Pacemaker; Permanent pacemaker; Internal pacemaker
A pacemaker is a small, battery-operated electronic device which is inserted under the skin to help the heart beat regularly and at an appropriate rate.
A pacemaker generally has two parts - the generator and the leads. The generator is where the battery and the information to regulate the heartbeat are stored. The leads are wires that go from the generator through a large vein to the heart, where the wires are anchored. The leads send the electrical impulses to the heart to tell it to beat.
The battery can last anywhere from 7-8 years on average and will be routinely monitored by your health care professional and replaced when necessary. The generators have become smaller over the years and often weigh less than 30 grams (a little less than an ounce).
A pacemaker can usually sense if the heartbeat is above a certain level, at which point it will automatically turn off. Likewise, the pacemaker can sense when the heartbeat slows down too much, and will automatically turn back on in order to start pacing again.
A pacemaker is often the treatment of choice for people who have a heart condition that causes their heart to beat too slowly (bradycardia).
Less commonly, pacemakers may also be used to terminate an abnormally rapid heart rate (tachycardia). The pacemaker can sense the abnormally fast heart rate and take control of it by speeding up first. Then, it can be slowed down to normal.
In most cases, the procedure for inserting a pacemaker will take approximately one hour. The patient is awake for the procedure, and pain medication is given throughout the procedure.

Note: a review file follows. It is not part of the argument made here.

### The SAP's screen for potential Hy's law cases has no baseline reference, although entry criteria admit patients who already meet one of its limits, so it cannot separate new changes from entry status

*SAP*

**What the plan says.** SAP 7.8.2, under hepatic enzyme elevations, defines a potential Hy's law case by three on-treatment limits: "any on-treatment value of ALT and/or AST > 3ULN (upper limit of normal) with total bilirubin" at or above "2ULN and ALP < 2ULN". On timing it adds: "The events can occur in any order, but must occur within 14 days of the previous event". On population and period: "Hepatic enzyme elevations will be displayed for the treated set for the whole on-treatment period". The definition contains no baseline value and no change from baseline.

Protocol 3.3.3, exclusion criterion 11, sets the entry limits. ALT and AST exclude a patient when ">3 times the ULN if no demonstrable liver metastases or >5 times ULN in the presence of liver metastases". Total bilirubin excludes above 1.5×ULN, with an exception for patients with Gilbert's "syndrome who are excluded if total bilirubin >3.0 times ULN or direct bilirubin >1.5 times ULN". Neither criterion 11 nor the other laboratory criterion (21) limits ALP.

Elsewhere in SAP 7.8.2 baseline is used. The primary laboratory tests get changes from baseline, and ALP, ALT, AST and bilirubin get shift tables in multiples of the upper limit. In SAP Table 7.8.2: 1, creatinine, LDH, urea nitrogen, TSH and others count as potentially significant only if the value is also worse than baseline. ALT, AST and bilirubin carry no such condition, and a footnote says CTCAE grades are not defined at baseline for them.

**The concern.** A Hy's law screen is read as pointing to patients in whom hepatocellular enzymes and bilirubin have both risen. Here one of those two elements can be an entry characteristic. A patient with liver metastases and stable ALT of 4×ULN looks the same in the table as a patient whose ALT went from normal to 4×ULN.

A small incision is made traditionally in the left side of the chest, and a small “pocket” is created underneath the skin. After the leads have been positioned in the heart under X-ray guidance, they are then connected to the generator.
The generator is then placed into the pocket, and the pocket is closed with sutures. Most patients are able to go home within 1 day of the procedure, if there are no other medical issues requiring further hospitalization.
These are possible complications during the procedure.
- dropped lung (uncommon)
- abnormal heart rhythms
- puncture of heart leading to bleeding around the heart (rare)
There are only a few devices in the environment today that which can interfere with a pacemaker. The American Heart Association recommends that if you have a pacemaker, you should pay attention to your surroundings and the devices that may interfere. You should always carry identification with you that indicates you have a pacemaker.
- Most home appliances (e.g., microwave, CB radios) do NOT interfere with the pacemaker.
- Currently, cellular phones in the U.S. do NOT interfere with pacemakers, but it is prudent to keep cellular phones away from the pacemaker (i.e., do not store phone in shirt pocket).
- Arc welding equipment and equipment with powerful magnets have the potential to interfere with the pace generator.
by David A. Scott, M.D.
All ArmMed Media material is provided for information only and is neither advice nor a substitute for proper medical care. Consult a qualified healthcare professional who understands your particular history for individual concerns.